(February 13, 2004) Although it beggars belief that one man alone could have been responsible, Dr A. Q. Khan admitted to leaking nuclear secrets to North Korea, Libya and Iran - despite earlier reports claiming it had been with the knowledge and approval of senior military officials. Following his confession on a live broadcast on 3 February, Khan apologized to the nation and was swiftly pardoned by President Musharraf who later added that there would be no independent inquiry into the case.
(603.5575) Laka Foundation - Between 1960 and 1963, Dr. Abdul Qadeer Khan followed metallurgical engineering courses at the Technical University in Germany (Berlin). In 1967, he received his MSc. degree at the Delft Technological University (Netherlands) and became Doctor of Engineering at the University of Leuven (Belgium) in 1972.
After his doctorate in 1972, he began work for the FDO laboratory in Amsterdam (Netherlands), a subcontracting research institute for the Urenco plant in Almelo. Urenco is a consortium set up by the Dutch, British and German governments to provide enrichment technology. FDO was at the time involved in research and development of centrifuge technology. Khan also worked at the Urenco enrichment plant at Almelo itself but left the Netherlands suddenly in 1975. By 1976, he had joined the Engineering Research laboratories (ERL) in Kahuta, Pakistan, to set up a uranium enrichment industrial plant. In 1981, the then president of Pakistan General Muhammad Zia-ul-Haq renamed the ERL the Dr. A. Q. Khan Research Laboratories (KRL). It became the main laboratory for Pakistan's nuclear weapons program and its centrifuge plant was used to produce Pakistan's high-enriched uranium for nuclear weapons.
It was not until July 1978, that questions were raised about Khan's activities during his time in the Netherlands. In England an anonymous source, believed to be the Israeli secret service, tipped off an MP about a shipment to Pakistan by Emerson Industrial Controls of high-frequency inverters (inverters are an important part of the centrifuge process and stabilize the flow of electricity).
Eventually bells began to ring and in January 1980 a Dutch parliamentary commission concluded that security at Urenco and FDO was lax; that Khan smuggled blueprints for enrichment technology out of the country and had been able to order equipment that could be used in uranium enrichment from Dutch companies. The report also said that even after Khan had left in 1975, it was possible for him to obtain sensitive materials and technology through his contacts.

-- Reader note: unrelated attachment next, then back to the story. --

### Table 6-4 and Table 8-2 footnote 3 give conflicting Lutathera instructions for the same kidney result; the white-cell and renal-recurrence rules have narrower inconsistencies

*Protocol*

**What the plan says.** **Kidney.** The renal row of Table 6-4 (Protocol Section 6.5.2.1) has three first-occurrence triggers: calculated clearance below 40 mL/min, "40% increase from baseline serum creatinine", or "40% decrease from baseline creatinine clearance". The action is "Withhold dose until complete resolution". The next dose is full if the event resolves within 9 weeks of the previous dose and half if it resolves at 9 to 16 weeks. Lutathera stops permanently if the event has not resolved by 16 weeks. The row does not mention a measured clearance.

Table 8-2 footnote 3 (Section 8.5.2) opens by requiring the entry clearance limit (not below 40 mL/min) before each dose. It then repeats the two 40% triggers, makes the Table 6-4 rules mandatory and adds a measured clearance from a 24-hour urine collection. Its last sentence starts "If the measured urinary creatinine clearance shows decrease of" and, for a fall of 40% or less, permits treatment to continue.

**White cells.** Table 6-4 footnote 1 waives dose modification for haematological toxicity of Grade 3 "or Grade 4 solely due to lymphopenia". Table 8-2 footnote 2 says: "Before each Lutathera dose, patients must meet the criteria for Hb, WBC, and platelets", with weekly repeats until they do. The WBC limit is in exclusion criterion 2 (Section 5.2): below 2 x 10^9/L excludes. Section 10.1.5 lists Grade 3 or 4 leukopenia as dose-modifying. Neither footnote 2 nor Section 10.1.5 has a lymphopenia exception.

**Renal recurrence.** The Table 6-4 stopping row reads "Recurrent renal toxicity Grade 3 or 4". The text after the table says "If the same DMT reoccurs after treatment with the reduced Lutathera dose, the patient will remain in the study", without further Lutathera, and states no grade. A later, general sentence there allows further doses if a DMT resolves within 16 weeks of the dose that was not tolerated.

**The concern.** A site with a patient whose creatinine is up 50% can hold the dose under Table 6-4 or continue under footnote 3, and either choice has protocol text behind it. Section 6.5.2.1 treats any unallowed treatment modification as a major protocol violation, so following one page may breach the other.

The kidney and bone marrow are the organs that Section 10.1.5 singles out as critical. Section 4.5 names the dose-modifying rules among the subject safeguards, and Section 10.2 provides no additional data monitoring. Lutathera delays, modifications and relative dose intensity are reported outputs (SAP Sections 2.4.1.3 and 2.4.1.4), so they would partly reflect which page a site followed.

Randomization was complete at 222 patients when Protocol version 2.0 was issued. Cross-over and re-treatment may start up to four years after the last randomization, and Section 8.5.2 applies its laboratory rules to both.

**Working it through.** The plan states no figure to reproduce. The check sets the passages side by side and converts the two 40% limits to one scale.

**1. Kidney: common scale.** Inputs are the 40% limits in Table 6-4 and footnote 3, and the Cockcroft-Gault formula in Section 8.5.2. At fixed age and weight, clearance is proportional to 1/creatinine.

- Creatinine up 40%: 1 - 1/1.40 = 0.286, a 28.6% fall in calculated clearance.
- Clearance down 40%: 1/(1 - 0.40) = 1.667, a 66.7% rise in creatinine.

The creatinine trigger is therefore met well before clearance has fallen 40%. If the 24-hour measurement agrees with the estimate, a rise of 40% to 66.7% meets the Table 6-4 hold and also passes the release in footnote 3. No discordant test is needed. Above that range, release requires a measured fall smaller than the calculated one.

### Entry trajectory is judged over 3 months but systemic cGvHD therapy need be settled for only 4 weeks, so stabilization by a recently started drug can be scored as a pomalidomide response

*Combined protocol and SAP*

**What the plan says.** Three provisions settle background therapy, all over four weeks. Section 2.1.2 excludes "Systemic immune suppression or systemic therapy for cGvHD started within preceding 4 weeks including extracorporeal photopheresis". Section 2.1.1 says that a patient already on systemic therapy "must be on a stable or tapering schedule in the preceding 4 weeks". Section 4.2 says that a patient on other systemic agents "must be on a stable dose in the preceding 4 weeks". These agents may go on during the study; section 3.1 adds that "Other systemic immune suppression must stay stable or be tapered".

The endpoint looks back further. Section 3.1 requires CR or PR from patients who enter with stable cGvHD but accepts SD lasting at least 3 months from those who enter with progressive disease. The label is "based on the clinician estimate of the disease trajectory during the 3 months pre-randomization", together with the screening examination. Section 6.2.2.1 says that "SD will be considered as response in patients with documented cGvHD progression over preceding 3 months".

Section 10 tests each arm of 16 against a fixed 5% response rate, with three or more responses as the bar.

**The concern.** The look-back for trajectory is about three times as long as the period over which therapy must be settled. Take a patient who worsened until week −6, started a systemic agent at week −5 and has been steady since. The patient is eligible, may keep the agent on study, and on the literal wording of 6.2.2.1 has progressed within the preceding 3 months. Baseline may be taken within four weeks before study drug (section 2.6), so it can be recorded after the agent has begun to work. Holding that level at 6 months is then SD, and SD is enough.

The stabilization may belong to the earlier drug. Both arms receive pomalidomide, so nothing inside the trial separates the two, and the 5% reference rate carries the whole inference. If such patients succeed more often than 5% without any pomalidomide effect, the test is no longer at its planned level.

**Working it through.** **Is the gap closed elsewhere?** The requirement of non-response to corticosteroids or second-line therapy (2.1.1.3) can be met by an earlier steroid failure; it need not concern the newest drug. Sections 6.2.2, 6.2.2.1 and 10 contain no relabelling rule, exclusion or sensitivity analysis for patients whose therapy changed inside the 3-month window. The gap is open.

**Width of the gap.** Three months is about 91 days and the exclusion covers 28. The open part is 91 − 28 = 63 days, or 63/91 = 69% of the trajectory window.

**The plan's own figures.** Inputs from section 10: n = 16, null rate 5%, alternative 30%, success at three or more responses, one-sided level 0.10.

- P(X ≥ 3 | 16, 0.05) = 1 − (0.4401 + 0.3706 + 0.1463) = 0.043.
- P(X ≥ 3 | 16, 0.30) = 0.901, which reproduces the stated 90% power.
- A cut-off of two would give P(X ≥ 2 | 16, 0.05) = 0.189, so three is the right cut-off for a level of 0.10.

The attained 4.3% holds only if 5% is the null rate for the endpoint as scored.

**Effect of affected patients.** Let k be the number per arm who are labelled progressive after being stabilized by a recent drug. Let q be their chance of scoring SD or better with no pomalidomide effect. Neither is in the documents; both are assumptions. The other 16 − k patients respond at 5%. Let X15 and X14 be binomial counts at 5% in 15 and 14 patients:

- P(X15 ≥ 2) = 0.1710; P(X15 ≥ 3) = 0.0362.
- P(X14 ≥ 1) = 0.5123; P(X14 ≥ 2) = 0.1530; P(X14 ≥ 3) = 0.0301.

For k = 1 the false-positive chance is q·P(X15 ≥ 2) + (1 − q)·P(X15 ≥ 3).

In 1983, two companies, FDO and Van Doorne (rotor suppliers), and Khan were summoned by the Dutch state and in October Khan was sentenced in absentia to 4 years. However, in 1985 the sentence was nullified because it was not clear that Khan actually had received the writ. Both companies were cleared of all charges.
Khan continued to visit the Netherlands in the 1990s and in 1998 Dutch customs intercepted several shipments to Pakistan ordered by Khan's contacts (meanwhile Pakistan tested a nuclear weapon and Khan was named the "father of the Islamic bomb").
One of his contacts in the Netherlands is said to be Henk Slebos (the famous middleman "Hank S", mentioned by Pakistan authorities recently). Slebos was sentenced to one-year imprisonment in 1985, because of a breach of customs-laws: he exported advanced materials (an oscilloscope) to Pakistan and helped the development of the Pakistan nuclear program. The Dutch Ministry of Economics blocked five shipments from Slebos to Pakistan in 1998. The shipments contained dual-use goods without a declaration by the Pakistani authorities that these were meant for peaceful purposes. Slebos never attempted to obtain a proper export license and likely cancelled the deal.
Slebos had, and still has, several trade companies (Slebos Research, Gemco, Bodmerhof) for "hard-to-find materials" (quote from his website www.slebos.com). In September 2003 Slebos was one of the sponsors of ISAM 2003 (International Symposium on Advanced Materials); organized by the Khan Research Laboratories.
Sources: The Observer, 9 December 1979; Financial Times, 3 March 1980; Trouw (NL), 3 July 1985; Vrij Nederland (NL), 6 June 1998; Press release Dutch organization against arms-trade, 3 September 2003; De Groene Amsterdammer, 6 September 2003; Personal Information, A.Q. Khan, 2003